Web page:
So to Riyaz, mission of Shalini is… She’s emblematic of the big city, of an anonymity, of freedom, of escape, of just getting out of this place where everybody knows him and everybody knows his past, and he’ll never be rid of it. And for Shalini, Riyaz he is emblematic of this life where everything seems so set and so determined and full of routine. And there’s a kind of stability in it, oddly enough, in this particular rural life that where she knows what’s going to happen day after day. And so I think they both idealize each other’s lives of what they imagine to be each other’s lives and invest their affection in sort of a Mirage, I think.
Joshi: And I think what I felt is that the two of them, in being together, they bring Basheer Ahmed, the way that it used to be back to life. They’re both sort of living that life through each other being together.
Vijay: Yeah. That’s true.
Joshi: You wrote once that a writer is a magpie or a vampire, I remember. And I thought that is really an interesting way to talk about writers. We are sort of sucking information, we’re like sponges. So talk a little bit about what you meant by having a writer be a magpie or a vampire.
Vijay: Well, I’m sure I’m not the first person to have said that. And in fact, I don’t remember having said that, but I think it just means that you are constantly, whether you know it or not, whether I suppose it’s conscious or not, you are collecting think things, gestures, and the shape of somebody’s clothes, or an odd phrasy over here, or a particular sad story or some gruesome detail from some news piece that you hear, and these things sort of float around without any home for a while and then somehow combine in unexpected ways. And that’s really all I mean by that. This book and everything I’ve written, it’s got patches of things that I’ve read or heard or seen, or have been told. So, that’s really all I meant by that.
Joshi: What do you think the novel taught you about yourself?
Vijay: The writing of the novel? I think it taught me that writing a novel is very hard. And it also taught me that perhaps most useful trait a writer can have apart from talent or inspiration or even education is really endurance and tenacity to come back day after day, then to have a draft and then to come back day after day, and then to have a second. The work is so tedious and so unglamorous, and it really feels mindless at some points, but it taught me that I do have this particular kind of endurance. I am able to do it without giving up, just throwing my hands up and walking away. So above all, I think that’s what it taught me.
Joshi: Wonderful. You have Shalini’s father playing LPs and in fact that is the way that you end the story. So tell me, what kind of music do you like?
Vijay: I’m also magpie when it comes to music. I really listen to anything. I rely on the people to tell me what to listen to. Everything, from Punjabi folk music to Joni Mitchell to whatever to [inaudible 00:22:22]. I love more or less any kind of music. I used to sing Indian classical music. I used to learn Indian classical music, Carnatic music, when I was younger. I don’t listen to that as much anymore, but it strikes a very deep chord with me. Choral music, I really love choral music. And you name it, I listen to more or less everything. I listen to all the records that Shalini’s father listens to. In the book I put all those in because I like them.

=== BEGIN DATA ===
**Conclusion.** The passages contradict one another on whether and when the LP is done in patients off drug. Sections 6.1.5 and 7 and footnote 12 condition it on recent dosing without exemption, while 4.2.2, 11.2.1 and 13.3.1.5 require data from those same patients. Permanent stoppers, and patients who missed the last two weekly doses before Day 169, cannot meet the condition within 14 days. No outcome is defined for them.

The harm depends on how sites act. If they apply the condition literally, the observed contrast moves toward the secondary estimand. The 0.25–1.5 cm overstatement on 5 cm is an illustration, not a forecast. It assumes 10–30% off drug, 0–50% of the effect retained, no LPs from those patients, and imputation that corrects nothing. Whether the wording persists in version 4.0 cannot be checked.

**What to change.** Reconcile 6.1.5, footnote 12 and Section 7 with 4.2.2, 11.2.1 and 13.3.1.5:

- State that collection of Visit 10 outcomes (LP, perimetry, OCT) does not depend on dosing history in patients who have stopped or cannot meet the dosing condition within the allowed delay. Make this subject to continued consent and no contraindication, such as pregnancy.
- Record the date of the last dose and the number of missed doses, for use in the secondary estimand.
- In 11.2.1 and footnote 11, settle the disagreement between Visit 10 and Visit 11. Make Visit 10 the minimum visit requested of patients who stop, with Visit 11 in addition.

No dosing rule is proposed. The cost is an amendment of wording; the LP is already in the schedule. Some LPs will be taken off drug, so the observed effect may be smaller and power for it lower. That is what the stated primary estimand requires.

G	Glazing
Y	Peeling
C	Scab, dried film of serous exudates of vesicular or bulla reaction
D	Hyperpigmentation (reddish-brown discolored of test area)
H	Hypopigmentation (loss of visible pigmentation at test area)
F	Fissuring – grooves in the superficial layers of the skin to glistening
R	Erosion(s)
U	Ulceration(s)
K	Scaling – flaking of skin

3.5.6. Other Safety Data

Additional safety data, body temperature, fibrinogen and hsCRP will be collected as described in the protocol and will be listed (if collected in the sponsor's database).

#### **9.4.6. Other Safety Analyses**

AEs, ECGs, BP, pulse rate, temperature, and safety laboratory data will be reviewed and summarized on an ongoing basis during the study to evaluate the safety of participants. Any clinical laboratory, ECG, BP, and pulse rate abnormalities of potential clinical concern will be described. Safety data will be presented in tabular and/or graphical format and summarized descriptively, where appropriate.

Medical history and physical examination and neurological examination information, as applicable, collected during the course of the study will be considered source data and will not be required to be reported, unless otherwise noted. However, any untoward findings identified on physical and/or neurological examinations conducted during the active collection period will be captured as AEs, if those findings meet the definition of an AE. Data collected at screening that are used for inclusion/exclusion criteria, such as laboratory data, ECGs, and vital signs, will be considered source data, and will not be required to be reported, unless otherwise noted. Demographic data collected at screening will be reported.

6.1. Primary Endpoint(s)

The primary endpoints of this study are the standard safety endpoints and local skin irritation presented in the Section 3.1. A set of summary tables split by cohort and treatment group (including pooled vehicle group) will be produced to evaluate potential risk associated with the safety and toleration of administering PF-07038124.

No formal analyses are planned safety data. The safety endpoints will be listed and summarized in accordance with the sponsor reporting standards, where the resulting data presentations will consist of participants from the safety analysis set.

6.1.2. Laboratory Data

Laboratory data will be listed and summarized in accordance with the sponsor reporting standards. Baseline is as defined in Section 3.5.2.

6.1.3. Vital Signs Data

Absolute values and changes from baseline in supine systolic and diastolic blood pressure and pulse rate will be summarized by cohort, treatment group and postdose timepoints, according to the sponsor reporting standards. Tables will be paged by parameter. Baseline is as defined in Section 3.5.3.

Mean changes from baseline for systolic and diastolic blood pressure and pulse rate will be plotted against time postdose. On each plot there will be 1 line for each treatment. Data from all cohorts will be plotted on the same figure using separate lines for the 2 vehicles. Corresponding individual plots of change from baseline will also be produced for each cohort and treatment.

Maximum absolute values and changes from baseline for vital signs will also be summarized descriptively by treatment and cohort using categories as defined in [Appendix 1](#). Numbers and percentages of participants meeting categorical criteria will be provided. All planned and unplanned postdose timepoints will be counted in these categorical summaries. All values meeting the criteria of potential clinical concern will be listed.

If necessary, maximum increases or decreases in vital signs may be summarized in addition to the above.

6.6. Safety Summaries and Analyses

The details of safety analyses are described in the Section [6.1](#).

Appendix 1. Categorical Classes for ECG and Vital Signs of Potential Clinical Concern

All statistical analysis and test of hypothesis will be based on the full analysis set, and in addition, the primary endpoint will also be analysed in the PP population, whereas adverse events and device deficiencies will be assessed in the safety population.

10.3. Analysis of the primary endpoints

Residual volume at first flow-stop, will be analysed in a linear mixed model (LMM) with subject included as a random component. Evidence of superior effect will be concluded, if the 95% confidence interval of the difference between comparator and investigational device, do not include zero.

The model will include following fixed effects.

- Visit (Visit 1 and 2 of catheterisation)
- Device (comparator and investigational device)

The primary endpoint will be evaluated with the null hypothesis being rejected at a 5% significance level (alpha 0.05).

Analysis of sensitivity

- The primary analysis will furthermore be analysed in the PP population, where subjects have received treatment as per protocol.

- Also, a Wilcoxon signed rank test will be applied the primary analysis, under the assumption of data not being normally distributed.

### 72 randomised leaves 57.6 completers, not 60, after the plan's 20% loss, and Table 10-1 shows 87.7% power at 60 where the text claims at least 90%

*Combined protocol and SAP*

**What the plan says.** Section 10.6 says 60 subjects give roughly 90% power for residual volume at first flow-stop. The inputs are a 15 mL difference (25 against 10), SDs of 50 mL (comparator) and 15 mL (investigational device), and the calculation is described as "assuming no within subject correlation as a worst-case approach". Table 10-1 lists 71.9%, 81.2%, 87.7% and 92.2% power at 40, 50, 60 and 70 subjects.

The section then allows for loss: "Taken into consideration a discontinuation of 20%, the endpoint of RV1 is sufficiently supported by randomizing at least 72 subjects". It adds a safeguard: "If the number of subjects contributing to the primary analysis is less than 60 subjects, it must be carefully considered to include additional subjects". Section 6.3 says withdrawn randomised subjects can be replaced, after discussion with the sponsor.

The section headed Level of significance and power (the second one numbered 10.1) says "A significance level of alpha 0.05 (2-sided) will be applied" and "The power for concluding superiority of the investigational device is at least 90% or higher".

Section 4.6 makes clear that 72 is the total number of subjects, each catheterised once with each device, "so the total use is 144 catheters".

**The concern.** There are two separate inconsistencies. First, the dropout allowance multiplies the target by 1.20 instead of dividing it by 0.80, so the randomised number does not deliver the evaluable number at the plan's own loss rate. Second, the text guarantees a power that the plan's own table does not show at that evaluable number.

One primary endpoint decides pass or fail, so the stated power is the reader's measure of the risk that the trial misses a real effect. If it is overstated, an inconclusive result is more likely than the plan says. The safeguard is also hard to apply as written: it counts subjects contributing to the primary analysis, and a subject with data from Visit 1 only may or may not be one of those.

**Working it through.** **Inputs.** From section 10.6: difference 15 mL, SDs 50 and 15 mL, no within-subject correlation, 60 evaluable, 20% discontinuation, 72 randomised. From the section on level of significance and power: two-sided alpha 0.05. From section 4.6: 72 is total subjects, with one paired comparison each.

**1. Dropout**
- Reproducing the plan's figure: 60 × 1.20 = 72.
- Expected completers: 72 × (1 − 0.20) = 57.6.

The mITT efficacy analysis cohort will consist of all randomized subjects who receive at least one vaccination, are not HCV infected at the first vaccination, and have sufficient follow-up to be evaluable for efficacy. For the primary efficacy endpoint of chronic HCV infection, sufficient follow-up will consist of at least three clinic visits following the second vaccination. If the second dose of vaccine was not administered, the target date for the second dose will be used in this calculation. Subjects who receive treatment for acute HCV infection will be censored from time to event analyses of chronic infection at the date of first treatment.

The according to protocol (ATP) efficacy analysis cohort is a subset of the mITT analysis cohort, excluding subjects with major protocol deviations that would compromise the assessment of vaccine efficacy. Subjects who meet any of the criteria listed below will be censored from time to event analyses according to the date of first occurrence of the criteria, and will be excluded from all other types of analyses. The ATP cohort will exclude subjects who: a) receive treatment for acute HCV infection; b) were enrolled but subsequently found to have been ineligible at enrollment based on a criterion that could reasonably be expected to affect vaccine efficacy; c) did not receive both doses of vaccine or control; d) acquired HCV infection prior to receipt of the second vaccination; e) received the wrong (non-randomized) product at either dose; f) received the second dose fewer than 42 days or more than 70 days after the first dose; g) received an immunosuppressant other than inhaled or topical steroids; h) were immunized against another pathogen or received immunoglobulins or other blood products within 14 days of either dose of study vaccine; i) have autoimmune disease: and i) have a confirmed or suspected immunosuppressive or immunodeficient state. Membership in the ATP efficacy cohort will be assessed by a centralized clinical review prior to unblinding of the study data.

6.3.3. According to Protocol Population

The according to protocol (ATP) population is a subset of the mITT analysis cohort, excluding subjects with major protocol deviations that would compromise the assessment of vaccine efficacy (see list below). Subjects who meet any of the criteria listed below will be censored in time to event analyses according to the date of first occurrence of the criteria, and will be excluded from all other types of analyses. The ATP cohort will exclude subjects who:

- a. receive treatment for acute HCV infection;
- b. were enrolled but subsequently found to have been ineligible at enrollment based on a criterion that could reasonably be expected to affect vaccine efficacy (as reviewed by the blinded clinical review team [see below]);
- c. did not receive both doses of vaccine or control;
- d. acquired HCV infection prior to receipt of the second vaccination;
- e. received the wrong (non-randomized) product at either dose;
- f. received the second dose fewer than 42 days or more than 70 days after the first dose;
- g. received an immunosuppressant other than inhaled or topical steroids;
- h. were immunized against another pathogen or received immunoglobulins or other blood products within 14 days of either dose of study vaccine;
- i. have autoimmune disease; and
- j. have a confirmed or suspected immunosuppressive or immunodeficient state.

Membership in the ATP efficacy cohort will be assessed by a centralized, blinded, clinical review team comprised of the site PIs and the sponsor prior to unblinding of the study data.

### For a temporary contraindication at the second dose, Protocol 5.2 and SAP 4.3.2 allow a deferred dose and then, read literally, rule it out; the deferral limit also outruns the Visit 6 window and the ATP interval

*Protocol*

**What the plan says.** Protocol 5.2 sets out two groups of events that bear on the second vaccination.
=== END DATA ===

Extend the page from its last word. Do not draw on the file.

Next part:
Joshi: I figured as much, I do the same thing when I write too. I put in all kinds of things that I really love. So is there anything that you would like for your reader to take away about your novel after reading it?
Vijay: No. I don’t have a particular lesson as such. And in fact, I think I would say that if the reader finishes my book and comes away with a slightly less certain version of the world than I’m satisfied, I think a novel is a really great instrument, not to shape opinion or to enlighten, but to obfuscate and to make more complex. So I think that if you come away with the sense that human beings are mysterious and the world is difficult and sad, that’s enough for me. And I don’t need anybody to be enlightened or educated or anything like that and I certainly don’t seek to be enlightened or educated or even inspired or made to feel good. I absolutely do not seek that from the books. I love the books. I love make me think that being alive is very difficult but it’s a very noble enterprise. So, that would be the pinnacle for me, but failing that, just a sense of mystery, perhaps.
Joshi: Madhuri, you’re a young mother, you’re a new mother. And so how are you finding time to write these days? Are you working on something you’d like us to know about?
Vijay: I am working on a novel, which I have been working on actually since my daughter was born. She’s two now. Somebody told me that in the first year after you have a baby, you’re not going to work at all. And so I took that as a challenge and I produced a draft in the first year after her birth, but I think the sleep deprivation shows, because it makes no sense at all. That’s about all I have at the moment under my belt. So I’m going to have to go and see what I do with that. I think now that COVID is slightly easing, maybe it’s not, who knows, it changes from day to day. And she’s at the age where she can be put in a daycare or whatever. Then I think I’ll have more time to actually go and sort out this horrible mess that I’ve made.
Joshi: Madhuri, thank you for being here with us to talk about The Far Field. Congratulations on such a beautiful novel.
Madhuri: Thank you, Alka. It was my absolute pleasure. Thank you for having me.
Joshi: And thank you for watching A Word on Words.I’m Alka Joshi. Keep reading.
Madhuri Vijay Recommends
Baumgartner’s Bombay, by Anita Desai
Age of Iron, by J. M. Coetzee
Rumours of Spring: A Girlhood in Kashmir, by Farah Bashir